For a more resilient multilateral trade system

Following the introduction of  new wide-ranging US tariffs and in times of growing geopolitical tensions, the European Commission has tried to avoid further escalation of the current trade disputes. However, minimising damage from arbitrary and unexpected measures of international “partners” cannot be the answer to deep-rooted structural problems. Today, the international community has to find responses to the possible collapse of the multilateral trade system steered by the World Trade Organisation (WTO). The International Monetary Fund said that the current threats made by the US and its trading partners risked lowering global growth by as much as 0.5% by 2020, or about $430bn in lost GDP worldwide[1]. Despite the threats, CEC European Managers sees an opportunity for establishing a fairer and more sustainable multilateral trade system.

Looking back in history, world trade has increased almost exponentially over the last century, with some setbacks during the 1930ies, the recession in 2009 and a new wave of protective measures today. If the General Agreement on Tariffs and Trade (GATT) from 1947 and the creation of the WTO in 1995 have effectively contributed to reduce tariffs, non-tariff barriers to trade had already increased since the 1990ies[2]. While Trump imposed tariffs on solar panels, washing machines, steel and aluminium, China and the EU position themselves as defenders of free trade. Considering the challenges posed by climate change and the imperative to ensure peace in turbulent times, also through trade relations, a serious debate on how a better international trade system should look like is needed.

First of all, the international community has a sound long-term interest in defending and developing the multilateral trade system (for goods, services and increasingly data), along with other global governance systems (the IMF or the climate change regime for instance, also threatened by the US). Severe danger could emerge should the international WTO system, anchored on basic rules, collapse and no international body retain the authority to rule over trade conflicts. Only a more resilient multilateral trade system is able to respond to isolationist players seeking to destabilise others for short-term interests.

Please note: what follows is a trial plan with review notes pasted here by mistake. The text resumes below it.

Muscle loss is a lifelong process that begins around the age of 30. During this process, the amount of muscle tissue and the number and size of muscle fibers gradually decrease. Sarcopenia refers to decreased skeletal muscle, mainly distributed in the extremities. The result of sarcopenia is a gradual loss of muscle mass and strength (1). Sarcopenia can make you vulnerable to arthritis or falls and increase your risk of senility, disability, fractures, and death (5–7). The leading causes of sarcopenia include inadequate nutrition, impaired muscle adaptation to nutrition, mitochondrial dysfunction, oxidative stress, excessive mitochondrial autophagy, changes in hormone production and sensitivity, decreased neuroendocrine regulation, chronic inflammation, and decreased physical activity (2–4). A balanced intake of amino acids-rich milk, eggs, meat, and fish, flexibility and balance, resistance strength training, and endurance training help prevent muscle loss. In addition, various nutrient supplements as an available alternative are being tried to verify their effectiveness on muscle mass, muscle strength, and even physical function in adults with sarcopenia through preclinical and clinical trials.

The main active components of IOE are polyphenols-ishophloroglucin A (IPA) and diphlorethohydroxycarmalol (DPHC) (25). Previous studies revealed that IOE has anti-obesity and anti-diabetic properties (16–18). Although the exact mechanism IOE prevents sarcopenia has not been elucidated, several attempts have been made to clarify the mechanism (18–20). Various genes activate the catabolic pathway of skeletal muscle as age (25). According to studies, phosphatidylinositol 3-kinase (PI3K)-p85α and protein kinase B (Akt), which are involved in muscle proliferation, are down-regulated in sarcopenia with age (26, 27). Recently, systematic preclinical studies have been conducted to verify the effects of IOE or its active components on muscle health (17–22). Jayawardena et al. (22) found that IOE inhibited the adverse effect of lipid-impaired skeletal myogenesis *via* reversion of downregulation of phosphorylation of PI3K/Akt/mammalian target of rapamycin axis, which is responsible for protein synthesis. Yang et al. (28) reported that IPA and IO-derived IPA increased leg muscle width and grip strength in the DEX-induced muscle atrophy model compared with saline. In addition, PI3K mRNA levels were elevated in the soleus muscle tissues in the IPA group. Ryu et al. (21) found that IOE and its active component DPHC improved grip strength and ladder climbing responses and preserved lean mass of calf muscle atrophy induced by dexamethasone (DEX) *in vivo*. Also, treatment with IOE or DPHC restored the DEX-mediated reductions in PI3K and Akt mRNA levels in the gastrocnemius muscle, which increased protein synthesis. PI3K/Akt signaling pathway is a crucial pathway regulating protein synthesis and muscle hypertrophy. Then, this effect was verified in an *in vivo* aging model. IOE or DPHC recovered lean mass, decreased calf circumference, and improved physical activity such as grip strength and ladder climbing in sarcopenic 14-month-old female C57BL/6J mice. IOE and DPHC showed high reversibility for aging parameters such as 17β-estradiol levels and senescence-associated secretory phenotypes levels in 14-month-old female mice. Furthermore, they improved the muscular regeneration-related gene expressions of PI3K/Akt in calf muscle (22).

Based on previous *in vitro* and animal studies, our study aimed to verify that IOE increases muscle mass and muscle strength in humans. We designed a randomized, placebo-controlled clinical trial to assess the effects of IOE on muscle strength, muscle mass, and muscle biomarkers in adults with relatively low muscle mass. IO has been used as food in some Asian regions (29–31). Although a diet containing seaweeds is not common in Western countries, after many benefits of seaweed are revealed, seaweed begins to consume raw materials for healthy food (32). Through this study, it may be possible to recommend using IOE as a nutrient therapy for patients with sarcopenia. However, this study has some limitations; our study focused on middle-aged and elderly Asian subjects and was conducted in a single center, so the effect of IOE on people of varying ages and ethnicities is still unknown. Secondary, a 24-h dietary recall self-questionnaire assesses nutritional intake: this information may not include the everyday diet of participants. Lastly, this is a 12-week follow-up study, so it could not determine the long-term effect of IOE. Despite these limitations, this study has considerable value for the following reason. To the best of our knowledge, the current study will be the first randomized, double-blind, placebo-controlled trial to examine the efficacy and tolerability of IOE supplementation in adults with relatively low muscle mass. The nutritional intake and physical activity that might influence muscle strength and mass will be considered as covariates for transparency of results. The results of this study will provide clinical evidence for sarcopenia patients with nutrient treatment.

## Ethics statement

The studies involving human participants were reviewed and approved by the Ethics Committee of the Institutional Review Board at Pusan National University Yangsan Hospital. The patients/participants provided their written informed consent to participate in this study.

Second, trade can play an important role in maintaining global peace and combatting the sources of mass-migration. Agricultural export subsidies, domestic support and supply management in developed countries have led to production excesses and low prices, leading to negligible agricultural investments and lacking revenue in developing countries[3]. New opportunities through trade could offer a realistic pathway to these economies heavily relying on agriculture, if social and environmental standards are met. Furthermore, trade relations (besides professional mobility) and global institutions (such as the WTO) create links and interdependence between countries and people, thus preventing hostilities.

And third, well-functioning global markets could contribute to attain the sustainable development goals[4] by better integrating global value chains, sharing technological and organisational knowledge and facilitating investments in more sustainable business models. Eliminating damaging subsidies, agreeing on global social and environmental standards and reducing barriers (tariff and non-tariff) for trade in key sectors could thus accompany other global efforts for sustainable development.

Europe will have to play a key role in building a stronger multilateral system anchored on human rights, the rule of law and fair and sustainable trade.  Maintaining the unity among EU member states for such an agenda will prove fundamental to attain better outcomes for all global trade participants. More than any other global power, the EU has the force and foundations to steer towards a renewal of the multilateral trade system.

European managers highlight the value of international trade to stimulate innovation, create jobs and improve well-being. Only by cooperating, learning from each other and competing fairly can trade partners mutually benefit from the exchanges. As in a company, trust and a positive vision are needed to steer forward.





[4] Read more about international trade and sustainable development :